Tackle Food Waste One Scrap at a Time
Caring for our environment is one of the three priorities defined in Westtown School’s Strategic Vision. To continue our important work in this area, we have been partnering with sustainability consultants, Boyer Sudduth Environmental Consultants. This piece was written by Claire DuBois, Sustainability Intern with Boyer Sudduth.
Lower School Science Teacher Amanda Jeane Strode is passionate about helping Westtown meet its sustainable goals when it comes to waste. She incorporates recycling lessons into her science curriculum with hands-on activities. Fourth graders gather data, collect and sort recyclables, and transport them to the dumpster.
From Recycling to Composting
Encouraged by the success of the recycling efforts, Strode and her students are now tackling food scraps by re-engaging the composting program. Strode notes that students were excited to begin composting again. “We started in mid-February, and so far, it’s been a success!” Teachers were equally as excited and all have helped place compost bins in the classroom, posted new signs about composting, and encouraged students to take on this responsibility.
Compost versus Landfills
Strode teaches students what goes in the compost, what stays out, about decomposition of organic material, and what happens when food scraps are composted instead of sent to landfills. She teaches how decomposers and bacteria thrive in the aerobic conditions of a compost pile, which helps food scraps break down and return nutrients to the soil. The students are also learning how food waste that ends up in a conventional landfill does not easily break down due to the anaerobic conditions. They are learning how in these conditions bacteria turns the food waste into methane, a powerful greenhouse gas 25 times more potent than carbon dioxide.
“Teaching students about how their daily choices can lead to drastically different environmental impacts is key,” notes Strode. “It helps them really understand why they are composting.”
Students Take Charge of the Compost
The student-run composting process is simple and streamlined. Each lower school classroom has a small compost bin for leftover fruit and veggie scraps. Once a week, student “compost collectors” take the food scraps to a larger, compost tumbler on the mini-farm outside the Lower School. The organic material then makes its way to Westtown’s larger organic farm where Farmer Tim Mountz works closely with students to teach them about agriculture. “Composting is important because it reduces the reliance on synthetic fertilizers,” notes Farmer Tim. “It also improves the soil’s water retention ability so you don’t have to use as much water. It’s a closed loop system.” This hands-on experiential learning allows students to see how they can put their food scraps to work for a good cause.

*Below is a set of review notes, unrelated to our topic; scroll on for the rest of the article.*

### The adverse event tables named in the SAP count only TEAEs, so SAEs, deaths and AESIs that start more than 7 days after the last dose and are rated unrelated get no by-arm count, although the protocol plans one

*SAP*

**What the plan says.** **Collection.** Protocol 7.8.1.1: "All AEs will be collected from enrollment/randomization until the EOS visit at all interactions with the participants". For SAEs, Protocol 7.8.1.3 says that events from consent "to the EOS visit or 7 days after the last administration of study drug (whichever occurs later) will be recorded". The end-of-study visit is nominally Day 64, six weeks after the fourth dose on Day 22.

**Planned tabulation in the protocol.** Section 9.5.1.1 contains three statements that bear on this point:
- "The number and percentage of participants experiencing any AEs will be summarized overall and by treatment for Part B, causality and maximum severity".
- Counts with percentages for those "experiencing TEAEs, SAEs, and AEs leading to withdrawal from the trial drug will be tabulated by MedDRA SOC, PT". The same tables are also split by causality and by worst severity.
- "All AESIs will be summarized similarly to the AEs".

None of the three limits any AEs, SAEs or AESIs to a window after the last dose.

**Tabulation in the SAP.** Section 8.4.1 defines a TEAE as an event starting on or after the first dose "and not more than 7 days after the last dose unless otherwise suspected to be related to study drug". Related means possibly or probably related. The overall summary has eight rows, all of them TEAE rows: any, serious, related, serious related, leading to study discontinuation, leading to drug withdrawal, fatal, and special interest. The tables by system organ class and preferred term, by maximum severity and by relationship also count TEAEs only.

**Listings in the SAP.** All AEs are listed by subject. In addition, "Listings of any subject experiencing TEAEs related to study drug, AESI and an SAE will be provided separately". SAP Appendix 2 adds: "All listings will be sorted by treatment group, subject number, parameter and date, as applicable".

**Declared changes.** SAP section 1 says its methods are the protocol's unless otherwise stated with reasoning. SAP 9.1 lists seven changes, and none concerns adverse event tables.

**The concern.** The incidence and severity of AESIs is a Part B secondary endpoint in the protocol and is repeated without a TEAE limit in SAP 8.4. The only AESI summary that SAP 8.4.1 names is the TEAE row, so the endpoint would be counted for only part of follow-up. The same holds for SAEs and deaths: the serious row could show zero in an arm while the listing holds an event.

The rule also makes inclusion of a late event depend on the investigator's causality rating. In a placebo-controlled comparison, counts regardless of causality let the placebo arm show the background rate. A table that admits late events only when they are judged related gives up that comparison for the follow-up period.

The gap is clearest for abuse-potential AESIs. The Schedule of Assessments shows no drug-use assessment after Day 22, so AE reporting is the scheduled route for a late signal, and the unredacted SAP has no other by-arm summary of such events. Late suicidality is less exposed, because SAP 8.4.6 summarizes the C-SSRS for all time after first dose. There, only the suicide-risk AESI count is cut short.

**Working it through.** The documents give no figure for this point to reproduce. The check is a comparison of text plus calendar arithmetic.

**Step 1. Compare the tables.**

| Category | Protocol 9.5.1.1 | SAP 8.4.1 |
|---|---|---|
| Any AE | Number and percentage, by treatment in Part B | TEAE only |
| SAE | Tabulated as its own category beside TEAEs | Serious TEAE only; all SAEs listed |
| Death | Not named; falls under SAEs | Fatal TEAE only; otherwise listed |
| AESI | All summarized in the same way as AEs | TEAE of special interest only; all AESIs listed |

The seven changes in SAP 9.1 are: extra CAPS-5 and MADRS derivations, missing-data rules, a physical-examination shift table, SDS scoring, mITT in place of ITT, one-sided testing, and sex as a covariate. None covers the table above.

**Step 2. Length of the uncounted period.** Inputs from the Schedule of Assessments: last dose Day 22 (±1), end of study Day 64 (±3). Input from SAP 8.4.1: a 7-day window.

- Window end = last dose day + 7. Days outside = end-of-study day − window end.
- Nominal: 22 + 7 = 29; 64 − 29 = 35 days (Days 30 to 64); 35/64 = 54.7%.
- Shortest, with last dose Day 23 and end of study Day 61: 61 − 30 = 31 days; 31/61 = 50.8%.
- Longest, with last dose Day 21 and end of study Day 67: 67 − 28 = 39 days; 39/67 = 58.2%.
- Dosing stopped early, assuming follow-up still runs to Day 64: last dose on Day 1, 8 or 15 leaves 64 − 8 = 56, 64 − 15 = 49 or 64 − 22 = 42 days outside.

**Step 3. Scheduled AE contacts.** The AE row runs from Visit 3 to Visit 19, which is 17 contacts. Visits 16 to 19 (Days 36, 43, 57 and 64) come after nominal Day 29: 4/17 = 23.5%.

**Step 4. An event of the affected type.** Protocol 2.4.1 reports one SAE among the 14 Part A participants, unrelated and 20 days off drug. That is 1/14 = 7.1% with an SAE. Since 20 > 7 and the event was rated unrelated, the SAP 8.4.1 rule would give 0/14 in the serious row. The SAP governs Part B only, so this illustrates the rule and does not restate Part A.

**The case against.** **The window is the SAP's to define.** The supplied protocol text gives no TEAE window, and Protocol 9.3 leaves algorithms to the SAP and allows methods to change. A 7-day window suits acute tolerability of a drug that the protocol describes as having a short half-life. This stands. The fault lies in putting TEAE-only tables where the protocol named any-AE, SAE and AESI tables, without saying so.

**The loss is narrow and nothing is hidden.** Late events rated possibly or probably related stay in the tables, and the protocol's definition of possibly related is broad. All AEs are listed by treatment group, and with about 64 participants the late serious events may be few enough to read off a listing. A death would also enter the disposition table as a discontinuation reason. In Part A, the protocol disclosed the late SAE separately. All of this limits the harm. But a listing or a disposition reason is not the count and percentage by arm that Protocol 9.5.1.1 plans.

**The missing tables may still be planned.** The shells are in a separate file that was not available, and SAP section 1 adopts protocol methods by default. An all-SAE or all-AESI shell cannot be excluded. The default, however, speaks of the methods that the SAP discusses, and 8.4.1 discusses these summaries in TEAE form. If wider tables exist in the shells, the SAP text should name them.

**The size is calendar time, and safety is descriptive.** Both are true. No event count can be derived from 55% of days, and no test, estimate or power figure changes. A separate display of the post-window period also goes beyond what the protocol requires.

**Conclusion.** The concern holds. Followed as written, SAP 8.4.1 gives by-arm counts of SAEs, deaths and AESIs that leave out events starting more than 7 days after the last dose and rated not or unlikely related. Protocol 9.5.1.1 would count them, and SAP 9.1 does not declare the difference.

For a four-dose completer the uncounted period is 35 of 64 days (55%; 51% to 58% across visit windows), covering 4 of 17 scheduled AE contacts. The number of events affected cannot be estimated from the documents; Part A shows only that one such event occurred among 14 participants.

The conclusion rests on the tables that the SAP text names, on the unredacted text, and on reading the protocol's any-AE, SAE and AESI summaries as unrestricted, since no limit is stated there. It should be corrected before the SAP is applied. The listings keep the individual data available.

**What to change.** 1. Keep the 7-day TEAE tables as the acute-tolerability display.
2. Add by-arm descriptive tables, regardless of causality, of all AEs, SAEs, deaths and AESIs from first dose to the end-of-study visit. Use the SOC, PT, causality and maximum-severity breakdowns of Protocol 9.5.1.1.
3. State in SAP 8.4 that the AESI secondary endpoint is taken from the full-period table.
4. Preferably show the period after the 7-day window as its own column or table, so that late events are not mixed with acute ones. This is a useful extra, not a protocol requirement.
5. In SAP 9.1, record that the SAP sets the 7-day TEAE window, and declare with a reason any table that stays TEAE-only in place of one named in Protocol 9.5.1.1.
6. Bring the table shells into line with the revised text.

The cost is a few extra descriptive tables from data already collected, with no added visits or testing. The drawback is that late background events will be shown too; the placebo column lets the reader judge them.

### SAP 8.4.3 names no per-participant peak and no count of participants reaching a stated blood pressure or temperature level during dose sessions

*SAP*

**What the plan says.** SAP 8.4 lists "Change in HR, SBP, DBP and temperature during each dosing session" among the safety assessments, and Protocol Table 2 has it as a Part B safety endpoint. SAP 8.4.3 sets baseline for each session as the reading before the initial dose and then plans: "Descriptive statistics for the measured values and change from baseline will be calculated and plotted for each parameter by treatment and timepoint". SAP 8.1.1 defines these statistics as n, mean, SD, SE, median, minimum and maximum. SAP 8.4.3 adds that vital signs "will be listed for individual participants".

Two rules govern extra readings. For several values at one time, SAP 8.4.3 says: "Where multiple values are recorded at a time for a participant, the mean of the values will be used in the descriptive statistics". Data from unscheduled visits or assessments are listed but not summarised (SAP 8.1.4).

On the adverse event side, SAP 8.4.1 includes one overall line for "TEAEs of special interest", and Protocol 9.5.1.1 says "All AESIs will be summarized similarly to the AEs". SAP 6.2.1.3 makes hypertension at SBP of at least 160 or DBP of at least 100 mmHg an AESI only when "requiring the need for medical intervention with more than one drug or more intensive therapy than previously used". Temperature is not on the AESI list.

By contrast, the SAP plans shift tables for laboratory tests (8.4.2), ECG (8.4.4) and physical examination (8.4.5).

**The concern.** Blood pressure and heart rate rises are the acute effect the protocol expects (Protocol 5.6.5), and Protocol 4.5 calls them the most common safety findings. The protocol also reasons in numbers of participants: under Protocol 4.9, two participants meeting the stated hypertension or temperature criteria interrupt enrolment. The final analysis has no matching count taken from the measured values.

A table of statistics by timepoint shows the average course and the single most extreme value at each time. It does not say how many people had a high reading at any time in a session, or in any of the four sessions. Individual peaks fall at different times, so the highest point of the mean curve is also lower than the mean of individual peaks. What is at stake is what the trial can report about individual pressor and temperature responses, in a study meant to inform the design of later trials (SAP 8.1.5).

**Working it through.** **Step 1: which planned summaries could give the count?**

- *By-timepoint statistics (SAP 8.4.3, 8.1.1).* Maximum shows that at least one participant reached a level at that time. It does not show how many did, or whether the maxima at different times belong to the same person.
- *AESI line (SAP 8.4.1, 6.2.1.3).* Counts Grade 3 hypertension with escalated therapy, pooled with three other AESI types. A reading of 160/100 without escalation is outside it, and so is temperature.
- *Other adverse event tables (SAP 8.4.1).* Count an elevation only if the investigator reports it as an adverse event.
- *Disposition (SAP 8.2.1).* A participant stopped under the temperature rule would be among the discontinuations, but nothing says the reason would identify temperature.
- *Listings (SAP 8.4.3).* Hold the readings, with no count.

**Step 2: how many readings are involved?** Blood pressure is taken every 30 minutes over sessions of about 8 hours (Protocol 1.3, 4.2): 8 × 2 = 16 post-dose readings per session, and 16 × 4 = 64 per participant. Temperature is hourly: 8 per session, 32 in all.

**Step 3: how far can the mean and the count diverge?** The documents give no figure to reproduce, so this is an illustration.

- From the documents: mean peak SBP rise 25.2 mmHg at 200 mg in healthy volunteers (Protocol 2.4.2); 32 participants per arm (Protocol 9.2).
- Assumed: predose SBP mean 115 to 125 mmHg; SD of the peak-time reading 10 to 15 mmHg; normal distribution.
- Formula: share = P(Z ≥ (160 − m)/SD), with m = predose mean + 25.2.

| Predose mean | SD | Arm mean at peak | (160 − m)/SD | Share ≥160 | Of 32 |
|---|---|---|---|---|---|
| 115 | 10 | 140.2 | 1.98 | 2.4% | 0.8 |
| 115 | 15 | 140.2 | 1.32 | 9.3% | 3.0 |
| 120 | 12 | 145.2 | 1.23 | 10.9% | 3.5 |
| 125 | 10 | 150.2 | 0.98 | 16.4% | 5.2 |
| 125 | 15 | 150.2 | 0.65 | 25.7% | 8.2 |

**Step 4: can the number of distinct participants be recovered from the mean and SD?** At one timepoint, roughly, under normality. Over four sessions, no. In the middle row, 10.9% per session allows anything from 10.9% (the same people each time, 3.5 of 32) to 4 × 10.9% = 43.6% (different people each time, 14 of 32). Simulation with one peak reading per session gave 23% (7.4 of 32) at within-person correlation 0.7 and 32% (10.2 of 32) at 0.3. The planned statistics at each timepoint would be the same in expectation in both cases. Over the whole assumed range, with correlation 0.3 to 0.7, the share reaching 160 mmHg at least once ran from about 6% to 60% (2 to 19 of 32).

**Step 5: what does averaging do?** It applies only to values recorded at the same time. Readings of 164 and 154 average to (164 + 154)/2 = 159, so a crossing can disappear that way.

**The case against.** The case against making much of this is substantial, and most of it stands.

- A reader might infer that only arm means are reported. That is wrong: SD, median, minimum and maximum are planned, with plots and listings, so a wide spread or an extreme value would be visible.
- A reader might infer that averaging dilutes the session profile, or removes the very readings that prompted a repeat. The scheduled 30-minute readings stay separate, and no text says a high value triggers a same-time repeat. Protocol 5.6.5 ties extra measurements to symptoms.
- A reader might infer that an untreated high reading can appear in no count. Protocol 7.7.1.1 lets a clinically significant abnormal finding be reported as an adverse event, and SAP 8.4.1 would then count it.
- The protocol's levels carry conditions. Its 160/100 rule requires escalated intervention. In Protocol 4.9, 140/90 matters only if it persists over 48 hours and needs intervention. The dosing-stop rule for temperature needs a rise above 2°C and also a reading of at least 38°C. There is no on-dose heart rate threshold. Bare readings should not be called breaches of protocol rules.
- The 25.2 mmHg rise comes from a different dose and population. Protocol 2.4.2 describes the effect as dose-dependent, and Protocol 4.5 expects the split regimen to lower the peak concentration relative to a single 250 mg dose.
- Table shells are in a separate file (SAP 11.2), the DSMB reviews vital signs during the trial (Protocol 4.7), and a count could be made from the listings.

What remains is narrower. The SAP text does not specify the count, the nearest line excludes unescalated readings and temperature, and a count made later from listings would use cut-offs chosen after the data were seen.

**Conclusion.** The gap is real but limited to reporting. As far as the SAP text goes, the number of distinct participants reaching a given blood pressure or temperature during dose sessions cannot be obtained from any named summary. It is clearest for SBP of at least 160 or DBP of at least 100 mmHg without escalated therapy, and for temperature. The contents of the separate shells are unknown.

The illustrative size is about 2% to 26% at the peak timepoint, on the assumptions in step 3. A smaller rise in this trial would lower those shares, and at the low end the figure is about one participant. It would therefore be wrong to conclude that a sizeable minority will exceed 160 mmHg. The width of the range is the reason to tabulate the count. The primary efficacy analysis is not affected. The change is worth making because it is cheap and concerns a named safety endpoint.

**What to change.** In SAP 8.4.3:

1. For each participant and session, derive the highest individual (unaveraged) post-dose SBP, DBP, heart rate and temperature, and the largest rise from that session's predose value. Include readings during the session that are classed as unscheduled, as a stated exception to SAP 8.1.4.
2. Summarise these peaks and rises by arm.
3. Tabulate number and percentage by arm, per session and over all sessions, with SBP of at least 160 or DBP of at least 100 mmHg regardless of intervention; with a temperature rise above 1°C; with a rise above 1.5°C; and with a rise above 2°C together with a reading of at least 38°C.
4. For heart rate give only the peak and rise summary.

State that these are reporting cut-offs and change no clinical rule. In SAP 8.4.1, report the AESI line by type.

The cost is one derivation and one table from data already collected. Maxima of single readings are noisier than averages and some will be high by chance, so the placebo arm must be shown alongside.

Why Reduce Food Waste?
Hands-on composting is a great way for students to visualize how much food is wasted. Did you know that a startling 40% of food in the U.S. never makes it from “farm to fork” and instead ends up in a landfill? (Source: 2017 “Wasted” report by NRDC.) According to the EPA, in 2018, out of the 292.4 million tons of trash, the United States produced, only 25 million tons were composted.
.Director of Outdoor Education, Chris Henwood-Costa engages students directly with nature’s inherent rhythms of decomposition through her Farm and Forest classes. When asked about food waste, Costa notes, “Students see how leaves and plants decompose naturally on our forest floor in order to feed the trees and they make connections to the role that composting our food waste plays in this system of feeding our gardens.”
Future Environmental Stewards
First-hand experience with composting urges students to be more aware of their own waste habits as they move through Westtown, and encourages them to connect their choices to climate change on a global scale. Thanks to the community of committed friends at Westtown, the school is making strides to reduce their food waste while building future environmental stewards with one food scrap at a time.